Representatives of the intelligence community said that they want the surveillance powers outlined in the Foreign Intelligence Surveillance Act (FISA) to be renewed without amendment or sunset clause this year.
Section 702 of FISA gives the National Security Agency the ability to conduct surveillance on foreign persons without obtaining a warrant from the FISA court. The NSA is not allowed to target U.S. citizens. Congress hasn’t found any intentional abuse of Section 702 by the intelligence community.
Paul Morris, deputy general counsel for operations for the NSA, said that giving the law a sunset clause, a date on which it would expire, would negatively affect the work that the NSA does. Morris said that the surveillance law needs continuity to ensure that NSA employees and Internet Service Providers that allow the agency to use their services are acting lawfully.
Sen. Dianne Feinstein, D-Calif., said that the FISA law should include an expiration date to give Congress the ability to review the law as technologies used to conduct surveillance change over time.
“Any reauthorization should have a sunset provision and without it, it would not have my support,” Feinstein said in a Senate Judiciary Committee hearing on June 27.
Even though the NSA recently stopped collecting upstream data, where U.S. citizens were found talking about foreign targets, the senators were concerned about whether the new procedures will last.
“If our targets start acting differently we may decide to reinstitute ‘abouts’ and having a statutory restriction would make that difficult,” Morris said.
Sen. Lindsey Graham, R-S.C., asked if he should be concerned about his private conversations falling into the hands of the Democratic party.
“You shouldn’t be concerned,” said Bradley Brooker, acting general counsel of the Office of the Director of National Intelligence.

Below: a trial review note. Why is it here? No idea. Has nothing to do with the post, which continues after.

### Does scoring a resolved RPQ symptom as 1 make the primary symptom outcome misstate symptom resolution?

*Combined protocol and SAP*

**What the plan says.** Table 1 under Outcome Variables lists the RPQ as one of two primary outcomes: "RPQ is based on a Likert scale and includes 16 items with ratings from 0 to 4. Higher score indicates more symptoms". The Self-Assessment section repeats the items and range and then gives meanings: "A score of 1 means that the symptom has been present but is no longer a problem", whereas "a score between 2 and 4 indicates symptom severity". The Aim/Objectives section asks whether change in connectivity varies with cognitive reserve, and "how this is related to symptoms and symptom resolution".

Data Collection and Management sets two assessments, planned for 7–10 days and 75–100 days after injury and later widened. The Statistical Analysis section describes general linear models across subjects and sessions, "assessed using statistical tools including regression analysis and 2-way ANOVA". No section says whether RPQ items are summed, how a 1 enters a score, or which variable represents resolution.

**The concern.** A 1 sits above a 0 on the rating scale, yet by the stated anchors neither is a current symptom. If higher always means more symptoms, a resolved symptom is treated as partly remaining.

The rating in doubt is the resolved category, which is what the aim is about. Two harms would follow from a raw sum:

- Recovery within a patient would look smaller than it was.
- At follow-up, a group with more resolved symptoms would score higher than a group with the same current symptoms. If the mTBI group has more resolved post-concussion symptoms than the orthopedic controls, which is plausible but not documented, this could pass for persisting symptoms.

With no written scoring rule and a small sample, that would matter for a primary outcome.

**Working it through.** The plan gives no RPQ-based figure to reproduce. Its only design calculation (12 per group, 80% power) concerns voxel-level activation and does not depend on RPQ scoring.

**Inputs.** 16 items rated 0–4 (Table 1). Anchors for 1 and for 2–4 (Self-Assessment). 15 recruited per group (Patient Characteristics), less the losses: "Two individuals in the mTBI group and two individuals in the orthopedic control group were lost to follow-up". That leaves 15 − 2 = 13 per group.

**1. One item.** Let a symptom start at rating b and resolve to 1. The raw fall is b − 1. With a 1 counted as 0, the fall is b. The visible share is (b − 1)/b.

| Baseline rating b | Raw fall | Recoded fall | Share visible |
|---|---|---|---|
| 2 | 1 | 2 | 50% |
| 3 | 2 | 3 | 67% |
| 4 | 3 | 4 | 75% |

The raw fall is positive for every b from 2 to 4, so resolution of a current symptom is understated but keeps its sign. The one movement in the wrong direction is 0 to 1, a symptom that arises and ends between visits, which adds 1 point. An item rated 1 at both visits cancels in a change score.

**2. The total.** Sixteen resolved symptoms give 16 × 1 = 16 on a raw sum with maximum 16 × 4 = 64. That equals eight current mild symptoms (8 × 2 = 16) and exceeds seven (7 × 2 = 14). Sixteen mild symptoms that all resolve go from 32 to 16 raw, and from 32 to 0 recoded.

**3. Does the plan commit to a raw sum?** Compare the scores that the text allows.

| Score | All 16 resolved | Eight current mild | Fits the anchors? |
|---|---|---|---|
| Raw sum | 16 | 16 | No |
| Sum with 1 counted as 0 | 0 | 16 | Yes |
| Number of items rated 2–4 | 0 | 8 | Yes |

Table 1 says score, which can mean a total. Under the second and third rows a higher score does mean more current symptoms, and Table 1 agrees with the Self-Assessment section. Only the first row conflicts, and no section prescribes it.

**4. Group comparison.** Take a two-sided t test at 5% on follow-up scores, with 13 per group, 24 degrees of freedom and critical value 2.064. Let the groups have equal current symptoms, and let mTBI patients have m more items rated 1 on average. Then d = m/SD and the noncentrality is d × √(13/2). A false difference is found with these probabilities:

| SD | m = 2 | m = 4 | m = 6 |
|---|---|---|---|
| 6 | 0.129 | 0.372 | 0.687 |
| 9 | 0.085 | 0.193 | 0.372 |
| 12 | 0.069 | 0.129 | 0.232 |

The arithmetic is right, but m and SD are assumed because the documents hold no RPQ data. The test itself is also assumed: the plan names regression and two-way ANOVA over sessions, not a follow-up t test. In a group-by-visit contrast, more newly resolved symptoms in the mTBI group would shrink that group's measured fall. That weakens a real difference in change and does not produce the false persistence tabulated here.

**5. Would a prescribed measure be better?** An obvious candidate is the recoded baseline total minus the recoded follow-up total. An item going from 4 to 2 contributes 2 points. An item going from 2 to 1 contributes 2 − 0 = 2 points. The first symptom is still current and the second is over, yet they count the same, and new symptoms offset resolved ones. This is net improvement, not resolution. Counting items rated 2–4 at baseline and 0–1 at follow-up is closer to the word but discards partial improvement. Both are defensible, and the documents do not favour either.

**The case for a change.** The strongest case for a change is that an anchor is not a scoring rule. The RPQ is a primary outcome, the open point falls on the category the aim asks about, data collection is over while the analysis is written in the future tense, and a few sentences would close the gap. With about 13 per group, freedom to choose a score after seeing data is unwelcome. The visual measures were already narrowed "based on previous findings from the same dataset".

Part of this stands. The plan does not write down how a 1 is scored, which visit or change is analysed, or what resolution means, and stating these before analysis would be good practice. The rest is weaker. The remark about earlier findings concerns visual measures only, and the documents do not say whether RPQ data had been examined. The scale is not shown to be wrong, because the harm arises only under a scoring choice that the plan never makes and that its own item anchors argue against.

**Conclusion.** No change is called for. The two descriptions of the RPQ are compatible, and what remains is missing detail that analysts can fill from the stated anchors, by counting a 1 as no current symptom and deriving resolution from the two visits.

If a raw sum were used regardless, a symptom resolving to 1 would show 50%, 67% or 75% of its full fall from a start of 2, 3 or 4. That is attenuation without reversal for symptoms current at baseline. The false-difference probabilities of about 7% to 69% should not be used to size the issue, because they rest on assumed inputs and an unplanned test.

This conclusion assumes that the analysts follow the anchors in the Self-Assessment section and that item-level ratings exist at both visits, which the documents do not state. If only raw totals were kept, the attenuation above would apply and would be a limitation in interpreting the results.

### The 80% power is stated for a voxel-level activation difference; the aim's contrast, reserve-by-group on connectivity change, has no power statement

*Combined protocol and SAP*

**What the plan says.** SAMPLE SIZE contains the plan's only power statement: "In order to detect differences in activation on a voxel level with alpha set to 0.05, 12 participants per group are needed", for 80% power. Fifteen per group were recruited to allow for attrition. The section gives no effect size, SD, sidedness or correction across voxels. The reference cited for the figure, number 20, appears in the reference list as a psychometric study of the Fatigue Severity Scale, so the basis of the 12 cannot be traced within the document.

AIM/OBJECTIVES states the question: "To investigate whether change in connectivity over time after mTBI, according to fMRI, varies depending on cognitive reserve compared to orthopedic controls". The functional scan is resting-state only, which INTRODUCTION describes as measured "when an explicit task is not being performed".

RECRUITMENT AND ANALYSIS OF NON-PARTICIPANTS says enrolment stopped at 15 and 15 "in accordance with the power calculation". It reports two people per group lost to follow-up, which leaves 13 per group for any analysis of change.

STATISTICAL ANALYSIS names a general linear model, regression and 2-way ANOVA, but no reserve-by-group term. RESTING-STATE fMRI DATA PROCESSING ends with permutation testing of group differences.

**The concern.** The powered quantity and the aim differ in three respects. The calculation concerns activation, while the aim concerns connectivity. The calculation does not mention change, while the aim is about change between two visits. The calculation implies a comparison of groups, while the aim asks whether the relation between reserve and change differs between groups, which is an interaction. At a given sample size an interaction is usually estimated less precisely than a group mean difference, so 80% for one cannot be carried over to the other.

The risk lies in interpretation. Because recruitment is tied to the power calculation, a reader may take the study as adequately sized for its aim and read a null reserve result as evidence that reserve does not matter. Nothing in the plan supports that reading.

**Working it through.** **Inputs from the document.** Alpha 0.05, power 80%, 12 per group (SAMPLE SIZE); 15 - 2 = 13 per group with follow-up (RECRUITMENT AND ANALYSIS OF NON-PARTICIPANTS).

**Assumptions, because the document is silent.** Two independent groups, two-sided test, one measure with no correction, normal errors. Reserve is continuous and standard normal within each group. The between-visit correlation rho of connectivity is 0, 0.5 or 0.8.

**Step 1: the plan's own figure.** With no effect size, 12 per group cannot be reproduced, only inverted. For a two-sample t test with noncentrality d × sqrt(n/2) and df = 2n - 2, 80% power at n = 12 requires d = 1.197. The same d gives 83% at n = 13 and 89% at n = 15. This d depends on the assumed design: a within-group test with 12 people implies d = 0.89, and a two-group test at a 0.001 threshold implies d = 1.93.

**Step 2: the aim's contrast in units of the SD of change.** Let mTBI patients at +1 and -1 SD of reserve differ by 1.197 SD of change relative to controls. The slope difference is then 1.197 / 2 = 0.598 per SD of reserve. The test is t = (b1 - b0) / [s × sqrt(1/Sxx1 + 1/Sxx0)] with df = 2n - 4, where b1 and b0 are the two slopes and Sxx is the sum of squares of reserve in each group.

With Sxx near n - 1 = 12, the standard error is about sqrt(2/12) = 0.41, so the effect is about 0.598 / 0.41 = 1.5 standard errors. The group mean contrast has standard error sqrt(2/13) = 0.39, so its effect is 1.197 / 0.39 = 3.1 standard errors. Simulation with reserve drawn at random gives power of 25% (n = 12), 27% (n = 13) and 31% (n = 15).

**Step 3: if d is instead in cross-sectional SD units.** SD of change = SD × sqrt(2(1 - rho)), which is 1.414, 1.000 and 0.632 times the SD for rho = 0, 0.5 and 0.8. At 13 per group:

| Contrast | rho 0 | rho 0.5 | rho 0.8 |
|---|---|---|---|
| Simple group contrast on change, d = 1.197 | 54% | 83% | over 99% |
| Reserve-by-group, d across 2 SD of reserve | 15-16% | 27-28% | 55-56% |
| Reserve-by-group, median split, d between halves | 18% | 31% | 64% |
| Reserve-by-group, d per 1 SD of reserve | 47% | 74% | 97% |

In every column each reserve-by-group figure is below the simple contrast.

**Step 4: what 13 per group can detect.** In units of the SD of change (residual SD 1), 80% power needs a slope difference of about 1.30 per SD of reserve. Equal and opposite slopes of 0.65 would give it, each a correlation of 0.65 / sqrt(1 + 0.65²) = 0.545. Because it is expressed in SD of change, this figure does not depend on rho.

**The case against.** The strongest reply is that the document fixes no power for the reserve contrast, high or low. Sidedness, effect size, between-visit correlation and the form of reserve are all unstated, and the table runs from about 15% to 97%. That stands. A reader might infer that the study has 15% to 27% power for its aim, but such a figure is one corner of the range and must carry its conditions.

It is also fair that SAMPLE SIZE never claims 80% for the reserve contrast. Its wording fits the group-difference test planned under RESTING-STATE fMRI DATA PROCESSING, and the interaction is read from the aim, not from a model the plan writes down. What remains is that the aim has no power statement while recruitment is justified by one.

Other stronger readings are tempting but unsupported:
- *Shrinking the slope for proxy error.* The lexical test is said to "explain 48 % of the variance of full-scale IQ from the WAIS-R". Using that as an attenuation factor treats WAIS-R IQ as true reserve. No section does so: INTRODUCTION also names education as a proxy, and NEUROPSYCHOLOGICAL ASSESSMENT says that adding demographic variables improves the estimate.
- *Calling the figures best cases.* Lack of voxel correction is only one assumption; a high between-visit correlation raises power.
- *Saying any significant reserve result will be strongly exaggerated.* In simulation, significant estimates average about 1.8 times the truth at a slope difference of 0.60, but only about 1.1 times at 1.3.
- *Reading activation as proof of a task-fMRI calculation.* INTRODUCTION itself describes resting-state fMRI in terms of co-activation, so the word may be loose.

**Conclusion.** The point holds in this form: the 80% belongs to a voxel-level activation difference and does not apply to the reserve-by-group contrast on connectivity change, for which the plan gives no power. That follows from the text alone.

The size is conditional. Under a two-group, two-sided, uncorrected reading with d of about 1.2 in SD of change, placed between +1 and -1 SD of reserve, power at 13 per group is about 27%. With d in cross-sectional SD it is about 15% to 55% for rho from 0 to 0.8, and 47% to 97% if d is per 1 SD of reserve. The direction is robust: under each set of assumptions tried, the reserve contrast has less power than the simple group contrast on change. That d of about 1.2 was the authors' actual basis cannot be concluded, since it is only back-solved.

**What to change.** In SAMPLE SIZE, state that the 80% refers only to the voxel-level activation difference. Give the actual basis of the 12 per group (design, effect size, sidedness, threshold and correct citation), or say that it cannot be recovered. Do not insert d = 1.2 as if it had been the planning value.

Sen. Patrick Leahy, D-Vt., expressed concern about the FISA court’s findings that the NSA showed an “institutional lack of candor.” Sen. Sheldon Whitehouse, D-R.I., asked the intelligence agencies to put together a document for Congress that explains how the agencies police the misuse of section 702, because Congress doesn’t currently know the process by which the agencies monitor their own behavior.
The intelligence officials said that they have made efforts to count how many U.S. persons’ data are incidentally collected but they don’t think it’s possible to determine an accurate number. Brooker said that the NSA staff would have to spend time away from monitoring threats to count the data and that they would have to participate in additional identity verification, which could further harm the privacy of citizens.
Sen. Al Franken, D-Minn., was skeptical.
“I think we can come up with an estimate,” Franken said.
Morris told senators that section 702 has been successful in deterring cyberattacks. Morris made public for the first time that in 2016 the NSA stopped a state-sponsored smartphone application from causing cyber vulnerabilities by pulling it off the marketplace.
Sen. Chuck Grassley, R-Iowa, said that the surveillance tools should continue to stop harmful technologies to stay relevant.
“These tools must evolve to the technological landscape and the terrorist threats we face,” Grassley said.